Most Dinosaurs, including Mesozoic Birds, are known only from replacement fossils of bones, teeth, and other hard tissues, with a few rare sites such as the lithographic deposits of the Jehol or Crato biotas, or even rarer examples of Dinosaurs mummified before lithification, preserving additional details such as plumage and soft tissues. One type of deposit with potential for excellent preservation of plumage and soft tissues is amber, the preserved resin of ancient trees, which frequently preserves whole body fossils of Insects and other small animals. However Amber fragments, by their nature, tend to be very small, whereas Dinosaurs, for the most part, were extremely large, limiting the potential for the preservation of even Avian Dinosaurs in amber. To date, the known catalogue of Dinosaur specimens preserved in amber runs to a few feathers, a pair of Enantiornithine Bird wings and the tip of the tail of a small non-Avian Coelurosaurian Theropod.
In a paper published in the journal Gondwana Research on 6 June 2017, Lida Xing of the State Key Laboratory of Biogeology and Environmental Geology and School of the Earth Sciences and Resources at the China University of Geosciences, Jingmai O'Connor of the Key Laboratory of Vertebrate Evolution and Human Origins at the Institute of Vertebrate Paleontology and Paleoanthropology of the Chinese Academy of Sciences, Ryan McKellar of the Royal Saskatchewan Museum, the Biology Department at the University of Regina, and the Department of Ecology & Evolutionary Biology at the University of Kansas, Luis Chiappe of the Dinosaur Institute at the Natural History Museum of Los Angeles County, Kuowei Tseng of the Department of Exercise and Health Science at the University of Taipei, Gang Li of the Institute of High Energy Physics of the Chinese Academy of Science, and Ming Bai of the Key Laboratory of Zoological Systematics and Evolution of the Institute of Zoology of the Chinese Academy of Sciences, describe a preserved Hatchling Enantiornithine Bird from a piece of amber from the Angbamo site at Tanai Township in Myitkyina District of Kachin Province in northern Myanmar.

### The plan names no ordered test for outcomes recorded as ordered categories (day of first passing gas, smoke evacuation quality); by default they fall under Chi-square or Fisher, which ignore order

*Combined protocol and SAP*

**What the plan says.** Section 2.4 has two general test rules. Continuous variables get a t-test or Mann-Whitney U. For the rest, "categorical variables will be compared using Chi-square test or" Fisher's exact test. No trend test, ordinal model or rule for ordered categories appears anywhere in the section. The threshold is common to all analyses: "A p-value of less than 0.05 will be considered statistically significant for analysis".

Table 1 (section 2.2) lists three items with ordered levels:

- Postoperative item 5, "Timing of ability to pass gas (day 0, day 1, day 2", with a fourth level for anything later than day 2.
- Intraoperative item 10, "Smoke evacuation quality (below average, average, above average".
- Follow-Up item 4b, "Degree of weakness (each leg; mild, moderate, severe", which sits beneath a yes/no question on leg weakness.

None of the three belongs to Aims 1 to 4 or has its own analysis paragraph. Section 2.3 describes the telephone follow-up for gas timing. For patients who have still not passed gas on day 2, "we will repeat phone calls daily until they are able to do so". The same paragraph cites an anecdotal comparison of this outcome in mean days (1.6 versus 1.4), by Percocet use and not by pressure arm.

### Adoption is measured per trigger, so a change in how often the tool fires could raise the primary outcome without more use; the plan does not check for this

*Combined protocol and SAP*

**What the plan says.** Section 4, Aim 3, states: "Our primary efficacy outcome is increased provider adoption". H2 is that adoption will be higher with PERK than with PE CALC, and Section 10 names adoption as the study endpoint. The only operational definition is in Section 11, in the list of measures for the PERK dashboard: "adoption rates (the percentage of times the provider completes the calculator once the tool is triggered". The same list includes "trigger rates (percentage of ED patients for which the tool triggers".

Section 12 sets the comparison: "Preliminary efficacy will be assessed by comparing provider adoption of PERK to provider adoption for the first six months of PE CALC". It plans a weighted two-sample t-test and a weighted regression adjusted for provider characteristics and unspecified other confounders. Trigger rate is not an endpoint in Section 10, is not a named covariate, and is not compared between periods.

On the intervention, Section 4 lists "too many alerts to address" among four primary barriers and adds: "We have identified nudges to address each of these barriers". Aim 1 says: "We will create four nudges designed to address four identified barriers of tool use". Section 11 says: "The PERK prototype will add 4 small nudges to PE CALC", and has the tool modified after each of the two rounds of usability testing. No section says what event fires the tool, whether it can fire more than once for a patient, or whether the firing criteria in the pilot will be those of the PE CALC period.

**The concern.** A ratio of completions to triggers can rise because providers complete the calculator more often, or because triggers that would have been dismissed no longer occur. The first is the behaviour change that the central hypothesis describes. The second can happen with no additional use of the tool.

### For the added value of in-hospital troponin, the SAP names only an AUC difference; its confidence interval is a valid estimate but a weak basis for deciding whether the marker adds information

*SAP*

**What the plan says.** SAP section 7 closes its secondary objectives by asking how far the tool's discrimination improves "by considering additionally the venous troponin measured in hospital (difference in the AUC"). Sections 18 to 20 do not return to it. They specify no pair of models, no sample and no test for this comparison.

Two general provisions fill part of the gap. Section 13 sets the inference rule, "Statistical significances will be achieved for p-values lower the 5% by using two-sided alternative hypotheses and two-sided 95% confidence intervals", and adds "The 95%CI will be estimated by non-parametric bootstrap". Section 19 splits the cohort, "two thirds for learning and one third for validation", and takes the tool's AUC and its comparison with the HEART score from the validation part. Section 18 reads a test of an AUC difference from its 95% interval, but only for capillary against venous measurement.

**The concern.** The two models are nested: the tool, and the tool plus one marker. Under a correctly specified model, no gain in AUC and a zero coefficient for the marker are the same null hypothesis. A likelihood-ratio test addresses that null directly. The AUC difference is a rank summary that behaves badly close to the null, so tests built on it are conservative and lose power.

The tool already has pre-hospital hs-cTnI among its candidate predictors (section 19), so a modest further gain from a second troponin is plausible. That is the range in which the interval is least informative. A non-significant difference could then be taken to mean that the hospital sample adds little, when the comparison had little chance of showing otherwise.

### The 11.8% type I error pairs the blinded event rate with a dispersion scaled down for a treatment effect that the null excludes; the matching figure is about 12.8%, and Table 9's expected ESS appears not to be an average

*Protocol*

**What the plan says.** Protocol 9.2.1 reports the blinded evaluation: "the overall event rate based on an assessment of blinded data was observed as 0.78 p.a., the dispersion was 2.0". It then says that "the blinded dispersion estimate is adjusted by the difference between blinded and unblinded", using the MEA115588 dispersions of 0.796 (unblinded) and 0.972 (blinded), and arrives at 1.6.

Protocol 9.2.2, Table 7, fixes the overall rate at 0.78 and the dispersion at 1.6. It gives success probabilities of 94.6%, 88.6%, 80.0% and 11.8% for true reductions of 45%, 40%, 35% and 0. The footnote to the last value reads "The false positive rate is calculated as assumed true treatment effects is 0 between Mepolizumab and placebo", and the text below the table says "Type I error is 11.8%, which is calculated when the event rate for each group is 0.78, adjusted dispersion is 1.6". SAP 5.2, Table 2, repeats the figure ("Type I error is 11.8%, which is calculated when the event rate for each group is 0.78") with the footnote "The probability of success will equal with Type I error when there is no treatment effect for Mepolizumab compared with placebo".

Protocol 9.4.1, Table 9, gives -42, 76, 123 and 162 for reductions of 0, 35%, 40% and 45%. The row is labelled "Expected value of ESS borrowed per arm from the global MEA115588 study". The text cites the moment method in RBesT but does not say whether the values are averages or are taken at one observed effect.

Middle Cretaceous ‘Burmese Amber’ has been extensively worked at several sites across northern Myanmar (though mostly in Kachin State) in the last 20 years. The amber is fairly clear, and often found in large chunks, providing an exceptional window into the Middle Cretaceous Insect fauna. This amber is thought to have started out as the resin of a Coniferous Tree, possibly a Cypress or an Araucaria, growing in a moist tropical forest. This amber has been dated to between 105 and 95 million years old, based upon pollen inclusions, and to about 98.8 million years by uranium/lead dating of ash inclusions in the amber.
The preserved Hatchling is not intact, having apparently only partly covered by resin initially, with part of the body therefore left exposed to the actions of the elements, and scavengers, and hence lost; the whole subsequently covered by additional layers of resin, and eventually preserved as amber. The remains are preserved in a block of amber approximately 86 mm x 30 mm x 57 mm and weighing 78.16 g. This block has been split into two sections during preservation; this split having unfortunately passed through part of the jaw, causing some loss of material. The remains comprise the head and most of the neck of the Bird, as well as a partial wing and the feet, and some additional plumage and soft tissue.
Overview of specimen in right lateral view. (A) Amber specimen; (B) x-ray μCT reconstruction; (C) illustration of observable plumage and skin sections. Two halves of amber piece have been positioned side by side (A) or separated by dashed line (C), and body regions scanned separately have been arranged in preservational position (B). For clarity in (C), only rachises of apical remiges indicated; and only rachises and rami of basal remiges, coverts, contours, and neoptile plumage indicated. Scale bars represent 10 mm. Xing et al. (2017).
The Bird appears to have two basic types of plumage, soft down feathers similar to those seen in modern Bird chicks, combined with longer fibrous feathers similar to those seen in many Dinosaurs, as well as some developed flight feathers on the wing. The skeleton is consistent with that of other preserved early-development Enantiornithine chicks, lending confidence to the diagnosis of this bird as an Enantiornithine. The developmental strategy in this Bird appears to have been different to that in modern Birds, in that it was apparently both arboreal (tree-dwelling) and precocial (able to move about immediately upon hatching). Modern Birds almost invariably follow one of two strategies; with tree-nesting species tending to need a period of care before leaving the nest (though many species do leave the nest before they can fly) and ground-nesting Birds producing precocial offspring that become active almost immediately.
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